Retraction, Addition re: Hecklers Highlight Silence of Latino Organizations Around War

July 1, 2008

I was contacted by the Executive Director of NALEO and my friend, Arturo Vargas, about yesterday’s post. He pointed out that the people attending the event DID, in fact, question and express concern about the war. So, this quote,

“I must say that watching and listening to the middle class white women-and not the working and middle class Latinos in the audience-yell in garbled Spanish, “Ya basta con la matanza” (Stop the Killing) as they denounced the war and its supporters inspired a rather odd mix of bother and shame;”

is inaccurate.

People attending the NALEO event did express what the majority of Latinos feel about the war. My apologies to those who did speak out.

I was also contacted by Antonio Gonzalez, head of the Southwest Voter Registration and Education Project (SVREP), who pointed out that SVREP’s policy partner organization, the Willie Velazquez Institute has come out against the war and that he and Southwest have been instrumental in organizing the Latino Congreso, a major yearly gathering of hundreds of Latino organizations, organizations that voted overwhelmingly against the war.

These details should have been included.

R

2 Responses to “Retraction, Addition re: Hecklers Highlight Silence of Latino Organizations Around War”

  1. medea benjamin Says:

    yes, here is a piece I wrote about the Latino Congress and the war. There are quite a lot of Latinas in CODEPINK, by the way.
    Best,
    Medea Benjamin

    Published on Monday, September 11, 2006 by CommonDreams.org
    Historic Latino Congreso Takes Strong Anti-War Stand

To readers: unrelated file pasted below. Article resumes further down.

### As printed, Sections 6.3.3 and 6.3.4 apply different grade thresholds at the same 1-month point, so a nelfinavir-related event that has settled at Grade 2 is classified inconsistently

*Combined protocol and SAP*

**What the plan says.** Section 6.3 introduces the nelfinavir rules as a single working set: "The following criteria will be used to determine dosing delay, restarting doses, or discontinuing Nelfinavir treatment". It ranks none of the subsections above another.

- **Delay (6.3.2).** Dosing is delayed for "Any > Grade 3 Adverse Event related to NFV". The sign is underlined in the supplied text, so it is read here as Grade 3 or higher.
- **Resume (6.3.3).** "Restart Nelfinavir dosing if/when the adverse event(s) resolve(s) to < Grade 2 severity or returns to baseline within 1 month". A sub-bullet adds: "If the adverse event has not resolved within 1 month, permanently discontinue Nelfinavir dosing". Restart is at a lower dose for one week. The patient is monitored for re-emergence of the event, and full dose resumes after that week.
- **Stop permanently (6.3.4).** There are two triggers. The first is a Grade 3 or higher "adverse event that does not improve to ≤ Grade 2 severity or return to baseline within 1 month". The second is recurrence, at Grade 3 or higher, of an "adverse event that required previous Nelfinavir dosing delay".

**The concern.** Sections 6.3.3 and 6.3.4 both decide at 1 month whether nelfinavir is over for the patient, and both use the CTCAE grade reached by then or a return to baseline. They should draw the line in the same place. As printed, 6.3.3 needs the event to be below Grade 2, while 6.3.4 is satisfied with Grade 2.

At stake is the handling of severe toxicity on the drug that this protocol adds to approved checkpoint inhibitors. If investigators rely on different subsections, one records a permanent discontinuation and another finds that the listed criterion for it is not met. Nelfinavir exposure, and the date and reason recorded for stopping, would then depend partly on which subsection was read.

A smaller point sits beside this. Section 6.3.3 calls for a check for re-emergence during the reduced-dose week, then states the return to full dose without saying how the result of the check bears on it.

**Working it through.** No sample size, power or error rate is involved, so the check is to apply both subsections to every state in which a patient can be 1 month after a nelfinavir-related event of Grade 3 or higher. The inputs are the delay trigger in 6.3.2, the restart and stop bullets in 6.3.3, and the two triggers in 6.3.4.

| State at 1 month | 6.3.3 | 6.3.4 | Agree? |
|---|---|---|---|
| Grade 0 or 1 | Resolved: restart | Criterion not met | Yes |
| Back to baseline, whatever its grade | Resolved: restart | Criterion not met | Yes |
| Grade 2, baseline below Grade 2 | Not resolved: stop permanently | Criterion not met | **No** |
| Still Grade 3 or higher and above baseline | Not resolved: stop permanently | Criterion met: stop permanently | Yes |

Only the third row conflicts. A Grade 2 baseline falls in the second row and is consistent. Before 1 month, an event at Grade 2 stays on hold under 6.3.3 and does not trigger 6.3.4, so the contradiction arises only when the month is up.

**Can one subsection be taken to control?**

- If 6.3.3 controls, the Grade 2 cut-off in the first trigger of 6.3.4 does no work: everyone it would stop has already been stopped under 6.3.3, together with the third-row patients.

by Medea Benjamin

    Billed as the most comprehensive gathering of Latino leaders in the US in three decades, over 1,600 delegates and observers attended the Latino Congreso in Los Angeles from September 6-10. The Congreso grew out of the massive mobilizations of Latinos this spring for immigrant rights, and was a forum to discuss not only the status of immigration reform, but also a wide range of issues from how to best use Latino voting power to global warming to the economic empowerment of Latino communities. Mayor Antonio Villarraigosa and numerous Latino Congresspeople greeted the participants, who represented a diversity of labor, student, environmental, health and community development groups.

    The convention was organized by some of the largest Latino advocacy groups in the nation, including the Mexican American Legal Defense and Educational Fund (MALDEF), the William C. Velásquez Institute and the League of United Latin American Citizens (LULAC).

    The war in Iraq was not high on the agenda. Of the dozens of workshops and plenaries, only one session was dedicated to the war—a panel that included Fernando Suarez del Solar, a man who lost his son Jesus in Iraq and has been speaking out against the war ever since. But the elected officials who addressed the crowd—Congresspeople, mayors, city council members—failed to mention the war, and when Congresswoman Loretta Sanchez spoke at a reception for Latina leaders, she advised Latinos to enroll in schools like West Point and the Naval Academy so they could get good jobs in the military.

    When the delegates convened in a plenary session to discuss proposed resolutions, however, the first to come up was an anti-war resolution proposed by Rosalio Muñoz, coordinator of a group called Latinos for Peace and a veteran of the Chicano Moratorium against the war in Vietnam. The resolution represented a radical position for a Congress sponsored mainly by organizations that have never taken a public stand on the war, in part because many of their members are military families and they don’t want to appear disrespectful to the soldiers.

    Entitled “US Withdrawal from Iraq War”, it condemned the aggressive recruitment of Latino youth into the military, the spending of billions on war instead of much-needed community services, and the post-9/11 racial profiling that has hurt all people of color. It called for a withdrawal of troops from Iraq and a foreign policy focused on diplomacy and peaceful development.